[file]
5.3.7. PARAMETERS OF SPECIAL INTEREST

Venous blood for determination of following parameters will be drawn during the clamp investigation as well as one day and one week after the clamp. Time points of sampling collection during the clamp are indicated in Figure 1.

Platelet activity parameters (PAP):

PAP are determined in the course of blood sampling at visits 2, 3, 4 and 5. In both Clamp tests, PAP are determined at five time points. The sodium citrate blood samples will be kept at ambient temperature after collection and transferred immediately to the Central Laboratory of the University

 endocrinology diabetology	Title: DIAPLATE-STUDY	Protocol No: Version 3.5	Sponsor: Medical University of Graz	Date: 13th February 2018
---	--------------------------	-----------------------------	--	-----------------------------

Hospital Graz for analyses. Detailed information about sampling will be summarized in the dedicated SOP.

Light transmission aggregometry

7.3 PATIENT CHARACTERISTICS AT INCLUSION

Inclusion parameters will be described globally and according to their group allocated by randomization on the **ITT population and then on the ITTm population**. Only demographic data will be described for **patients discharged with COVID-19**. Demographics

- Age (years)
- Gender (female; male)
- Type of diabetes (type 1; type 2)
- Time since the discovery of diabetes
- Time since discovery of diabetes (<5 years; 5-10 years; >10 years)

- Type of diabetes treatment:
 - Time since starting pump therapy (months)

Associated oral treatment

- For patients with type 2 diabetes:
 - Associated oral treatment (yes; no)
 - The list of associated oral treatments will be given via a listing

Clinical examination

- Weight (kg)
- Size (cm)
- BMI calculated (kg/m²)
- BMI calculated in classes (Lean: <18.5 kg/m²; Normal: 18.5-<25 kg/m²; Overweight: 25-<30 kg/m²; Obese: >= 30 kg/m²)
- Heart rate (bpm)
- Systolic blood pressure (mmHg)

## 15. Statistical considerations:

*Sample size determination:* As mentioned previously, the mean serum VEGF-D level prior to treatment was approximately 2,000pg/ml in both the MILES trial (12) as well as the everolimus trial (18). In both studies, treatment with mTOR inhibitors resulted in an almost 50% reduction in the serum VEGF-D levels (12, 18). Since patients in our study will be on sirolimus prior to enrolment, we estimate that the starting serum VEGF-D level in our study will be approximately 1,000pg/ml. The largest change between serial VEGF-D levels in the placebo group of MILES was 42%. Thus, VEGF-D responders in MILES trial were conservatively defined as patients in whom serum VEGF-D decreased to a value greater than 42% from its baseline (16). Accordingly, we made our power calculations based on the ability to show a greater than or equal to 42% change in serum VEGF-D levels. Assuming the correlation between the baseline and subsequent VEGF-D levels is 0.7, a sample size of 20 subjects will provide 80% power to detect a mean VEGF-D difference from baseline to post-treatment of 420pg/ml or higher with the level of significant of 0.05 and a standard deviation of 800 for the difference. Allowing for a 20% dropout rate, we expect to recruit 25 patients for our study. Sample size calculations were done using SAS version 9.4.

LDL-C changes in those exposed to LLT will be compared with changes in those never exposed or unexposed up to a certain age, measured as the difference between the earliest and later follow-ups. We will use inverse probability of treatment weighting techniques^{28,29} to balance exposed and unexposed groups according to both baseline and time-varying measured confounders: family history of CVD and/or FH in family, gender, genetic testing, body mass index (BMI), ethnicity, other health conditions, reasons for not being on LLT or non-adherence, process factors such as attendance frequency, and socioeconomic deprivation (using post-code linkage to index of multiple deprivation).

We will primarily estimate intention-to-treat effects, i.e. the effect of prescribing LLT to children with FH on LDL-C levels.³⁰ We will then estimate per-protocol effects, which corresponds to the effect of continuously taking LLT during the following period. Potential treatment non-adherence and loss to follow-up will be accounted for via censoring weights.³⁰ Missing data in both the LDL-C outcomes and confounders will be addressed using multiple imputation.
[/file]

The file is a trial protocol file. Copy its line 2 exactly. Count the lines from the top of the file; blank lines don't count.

Venous blood for determination of following parameters will be drawn during the clamp investigation as well as one day and one week after the clamp. Time points of sampling collection during the clamp are indicated in Figure 1.